Wednesday, February 16, 2005

Back Out in Town

I'm getting ready to leave again for a few days out in Baghdad--I can't wait. I love getting out there, I go every chance I get. This sitting around behind a desk all day every day is a true drag.

And speaking of drag, I paid a tranny to cut off all my hair yesterday. Yes, it was a Filipino She-male. She chopped off the pony tail and held it up--it was a foot long. All the little Filipino ladies gasped in unison. It was about that time I noticed my hairdresser's prominent Adam's apple and largish hands. Having spent a great deal of time working in downtown New Orleans where you cannot swing a dead cat without smacking a tranny, my instincts are finely honed.

Of course, I don't care, because everyone knows that when you have a choice, go for the gay man to cut your hair. They are able to see what would make a woman look good, and then they take away everything but what needs to be there.

I love my hair short. It's long layers, chin length, and I've been told many times I look ten years younger.

I'm so conflicted about my future, it keeps me awake at night. If I had any certainty I could find a job I like that will pay me well, it would be a no-brainer. But most days, I like the Army, I love being an officer, and I like what I do. But then there's the deploying, the long hours, the utter lack of personal freedom. I need to just shit or get off the pot, make a decision and stick with it.

Monday, February 07, 2005

Far From Home

I just saw on the Blogger Dashboard, Blogs of Note section, one titled "Baghdad Burning." Curious, I opened it...and it's not written by a soldier. Or an American. British journalist, I'm thinking...and feeling rather slighted that those muldoons that run this website haven't recognized what A Great Blog this is! Well, granted, I'm terribly neglectful of it...because I have a job that keeps me madly busy, is all. I mean, I am an intelligence officer in the capital city, for chrissakes.

The elections--nothing short of amazing. I was fortunate enough to get selected for S2, or primary intel officer, for the IPOC--Iraqi Police Operations Center--for eleven days during the elections. So I got to see and hear everything. I ate Iraqi food (no gastric distress), slept on a cot on the roof amoung the date tree tops, worked my ass off, hung out with the plain-clothes detective guys we call the Shia Death Squad, taught them to play Texas Hold 'Em. The Sudanese suicide bomber's ripped-up head sat on the sidewalk and the voters spat on it, stepped over it, and voted anyway.

One old woman was the first in line at the first polling station the Commander visited. She said, "Iraq has been in darkness since 1963. Today the sun finally came out." She had tears in her eyes, her hand shook as she dipped her finger in the purple ink and slid the paper ballot into the plastic box.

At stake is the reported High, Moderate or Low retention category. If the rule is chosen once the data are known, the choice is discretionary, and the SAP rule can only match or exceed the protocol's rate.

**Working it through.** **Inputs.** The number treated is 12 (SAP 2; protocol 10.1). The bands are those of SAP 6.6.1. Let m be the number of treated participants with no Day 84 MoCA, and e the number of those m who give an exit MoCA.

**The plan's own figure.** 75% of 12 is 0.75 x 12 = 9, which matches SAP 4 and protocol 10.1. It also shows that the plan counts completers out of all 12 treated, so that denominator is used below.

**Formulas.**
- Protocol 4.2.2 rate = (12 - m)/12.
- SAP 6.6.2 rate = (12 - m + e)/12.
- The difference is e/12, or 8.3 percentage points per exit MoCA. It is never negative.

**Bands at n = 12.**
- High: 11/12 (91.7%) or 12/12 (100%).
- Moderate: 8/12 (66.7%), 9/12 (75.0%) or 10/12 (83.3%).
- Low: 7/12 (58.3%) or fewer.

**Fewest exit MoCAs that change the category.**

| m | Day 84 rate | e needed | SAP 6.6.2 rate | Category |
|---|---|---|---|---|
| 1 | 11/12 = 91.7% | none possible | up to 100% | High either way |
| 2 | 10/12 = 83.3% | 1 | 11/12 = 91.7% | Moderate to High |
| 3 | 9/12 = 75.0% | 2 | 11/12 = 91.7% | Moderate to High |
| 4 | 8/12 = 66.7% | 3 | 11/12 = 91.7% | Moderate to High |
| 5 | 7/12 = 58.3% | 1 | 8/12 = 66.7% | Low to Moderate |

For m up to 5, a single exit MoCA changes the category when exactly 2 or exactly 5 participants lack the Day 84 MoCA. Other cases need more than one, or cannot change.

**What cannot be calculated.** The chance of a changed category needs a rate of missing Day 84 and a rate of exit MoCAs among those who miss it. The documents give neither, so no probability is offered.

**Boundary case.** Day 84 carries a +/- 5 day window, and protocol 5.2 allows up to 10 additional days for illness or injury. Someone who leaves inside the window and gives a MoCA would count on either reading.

In Sadr City, a rocket hit just outside a polling center, killing several voters and injuring others. The injured voters fashioned bandages from clothing and got back in line.

There have been two moments in my Army career when I have felt the full brunt of Far From Home--the first was in Korea, when I was a junior enlisted soldier on guard duty about a mile from the DMZ. It was ten below zero and quiet the way only extreme cold can still the world. The North Koreans have giant speakers along the DMZ--absurd propoganda during the day, and usually silent at night. One night, though, as I was on guard duty, they played opera. In the clear, cold air, it cleanly and without effort trilled across the frozen rice paddies, utterly surreal and unspeakably beautiful.

The second moment came January 30, election day, after I'd come in from patrols. I stepped outside to take some photos of the odd communications tower to our north, just as the sun was going down and the call to evening prayers spun up from dozens of mosques in the neighborhood. I stopped what I was doing and just watched--the sun in the date trees and on the comms tower, the softly mournful prayers sung on the most joyous day in recent Iraqi history, centuries of sorrow untainted by the newly-hatched democracy.

But in the street in front of the Police Station, the pick-up soccer game only paused long enough for the players to pray for a few moments, foreheads to the earth as the ball settled in the gutter. As soon as it was over, they kissed each other, retrieved the ball, and it was game on.